Squire J. Booker is a Professor of Chemistry, Professor of Biochemistry and Molecular Biology, and the Eberly Family Distinguished Chair in the College of Science at the Pennsylvania State University. He is also an investigator of the Howard Hughes Medical Institute. He received a B.A. degree with a concentration in chemistry from Austin College in 1987 and a Ph.D. in biochemistry from the Massachusetts Institute of Technology in 1994, where he was supervised by Prof. JoAnne Stubbe. He received an NSF–NATO postdoctoral fellowship to study at the Université René Descartes in Paris, France under the supervision of Dr. Daniel Mansuy, and then an NIH postdoctoral fellowship to study at the Institute for Enzyme Research at the University of Wisconsin under the supervision of Prof. Perry Frey. He joined the faculty at Penn State in 1999, and was promoted to Associate Professor in 2005, Professor in 2013, and Eberly Family Distinguished Chair in Science in 2017. Booker’s research focuses on natural product biosynthesis, with a particular interest in the methylation or sulfidation of unactivated carbon centers, and the use of S-adenosylmethionine and iron-sulfur clusters in enzyme catalysis. In addition to his scientific endeavors, he is heavily involved in the mentoring of young scientists, and particularly those that come from groups that are historically underrepresented in the sciences. Currently, he is the PI on an NSF award entitled “Interactive Mentoring And Grantsmanship Enhancement,” which seeks to demystify the grant-writing process for early stage investigators. Among other awards, Booker received a CAREER award from the National Science Foundation, a Presidential Early Career Award in Science and Engineering (PECASE), and an ACS Cope Scholar award. He was elected a fellow of the American Association for the Advancement of Science in 2013 and a member of the American Academy of Arts and Sciences in 2017.

Professor Matson received his undergraduate degree majoring in Chemistry and German in 2004 at Washington University in St. Louis, performing undergraduate research with Professor Karen Wooley. He then moved to Caltech to pursue a PhD in the area of polymer synthesis with Professor Bob Grubbs. He graduated in 2009 and moved to Northwestern University where he was an NIH-funded postdoctoral scholar working on peptide-based biomaterials with Professor Sam Stupp. In 2012 he began his independent career at Virginia Tech in the Department of Chemistry, where he is currently an Assistant Professor. His group focuses on macromolecular and supramolecular chemistry with applications in biology, medicine, and sustainability. Specifically, efforts in the Matson group focus on developing small molecules for therapeutic delivery of hydrogen sulfide, as well as polymers and gels capable of delivering this gas in a controlled fashion to specific areas in the body. Other major efforts include the synthesis of novel polysaccharide-based materials, construction of anisotropic polymer architectures, and development of peptide-based materials for tissue engineering and regenerative medicine. His work has been supported by agencies and foundations including the ACS Petroleum Research Fund, the National Science Foundation, the National Institutes of Health (NIGMS), the Army Research Office, and the Binational Science Foundation.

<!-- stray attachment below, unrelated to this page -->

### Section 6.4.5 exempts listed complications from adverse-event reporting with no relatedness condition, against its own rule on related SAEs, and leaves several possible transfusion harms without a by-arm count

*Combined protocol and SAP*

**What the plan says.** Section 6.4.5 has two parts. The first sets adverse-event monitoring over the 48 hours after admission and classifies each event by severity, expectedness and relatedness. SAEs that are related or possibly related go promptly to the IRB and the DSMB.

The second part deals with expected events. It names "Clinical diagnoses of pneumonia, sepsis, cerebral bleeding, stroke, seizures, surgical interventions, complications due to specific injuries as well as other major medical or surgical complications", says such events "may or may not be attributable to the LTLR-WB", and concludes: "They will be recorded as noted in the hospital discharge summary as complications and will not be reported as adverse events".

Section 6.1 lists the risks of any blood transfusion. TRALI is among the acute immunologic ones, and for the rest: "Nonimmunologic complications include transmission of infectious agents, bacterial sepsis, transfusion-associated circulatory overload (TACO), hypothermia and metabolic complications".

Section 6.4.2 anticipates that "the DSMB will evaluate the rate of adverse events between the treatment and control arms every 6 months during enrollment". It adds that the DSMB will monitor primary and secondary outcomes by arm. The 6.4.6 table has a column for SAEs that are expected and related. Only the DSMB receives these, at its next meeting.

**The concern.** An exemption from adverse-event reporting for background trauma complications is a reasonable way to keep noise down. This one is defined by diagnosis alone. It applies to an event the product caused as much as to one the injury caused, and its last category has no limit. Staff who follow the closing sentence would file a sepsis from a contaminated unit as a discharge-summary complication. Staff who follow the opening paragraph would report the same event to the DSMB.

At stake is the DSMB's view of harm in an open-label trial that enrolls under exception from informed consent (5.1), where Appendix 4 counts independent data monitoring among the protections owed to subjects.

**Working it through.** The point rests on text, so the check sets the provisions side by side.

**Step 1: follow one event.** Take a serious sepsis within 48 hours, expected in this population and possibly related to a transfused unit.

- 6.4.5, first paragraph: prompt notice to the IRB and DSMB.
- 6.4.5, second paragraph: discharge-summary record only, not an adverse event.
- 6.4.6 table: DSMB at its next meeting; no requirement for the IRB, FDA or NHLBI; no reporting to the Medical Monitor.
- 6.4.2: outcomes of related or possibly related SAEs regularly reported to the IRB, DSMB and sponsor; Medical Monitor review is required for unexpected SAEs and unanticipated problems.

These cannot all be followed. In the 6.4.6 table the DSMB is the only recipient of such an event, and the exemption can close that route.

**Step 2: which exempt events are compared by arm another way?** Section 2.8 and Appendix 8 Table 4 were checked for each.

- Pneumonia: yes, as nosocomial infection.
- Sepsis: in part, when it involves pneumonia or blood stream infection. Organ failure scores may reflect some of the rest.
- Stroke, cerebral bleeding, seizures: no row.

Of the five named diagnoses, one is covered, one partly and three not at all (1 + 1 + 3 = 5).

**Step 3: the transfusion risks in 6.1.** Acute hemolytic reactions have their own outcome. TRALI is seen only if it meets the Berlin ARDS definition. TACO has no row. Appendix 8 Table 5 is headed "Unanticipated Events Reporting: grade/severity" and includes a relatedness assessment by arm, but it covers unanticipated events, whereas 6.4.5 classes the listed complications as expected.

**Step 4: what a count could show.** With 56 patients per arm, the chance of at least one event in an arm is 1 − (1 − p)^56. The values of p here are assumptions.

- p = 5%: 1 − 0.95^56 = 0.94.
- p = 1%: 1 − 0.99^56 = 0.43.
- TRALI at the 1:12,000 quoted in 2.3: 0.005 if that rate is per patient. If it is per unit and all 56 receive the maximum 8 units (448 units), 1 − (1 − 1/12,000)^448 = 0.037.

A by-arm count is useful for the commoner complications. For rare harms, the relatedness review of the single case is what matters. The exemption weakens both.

Paul is the Bert and Emelyn Christensen associate professor of Chemistry at Oregon State University. He received his AB from Bowdoin College (Brunswick, ME) in 2001 and his Ph.D. in Organic Chemistry from UCLA in 2007. He began his independent career at Oregon State in 2009. His group’s research program spans the width of synthetic organic reactions to inorganic chemistry and, most recently, to supramolecular chemistry and semiconductors. He is an expert in applying theory and computations to collaborate with experimental scientists and augmenting the scientific impact by creating understanding & hypotheses and applying these towards predictive design. His research group is supported by the NSF, NIH, and private grants.

 

Program officers from NSF, NIH, DOE, ARO, AFOSR, and ONR will also be present to provide advice and insights into the application and review process at various federal funding agencies.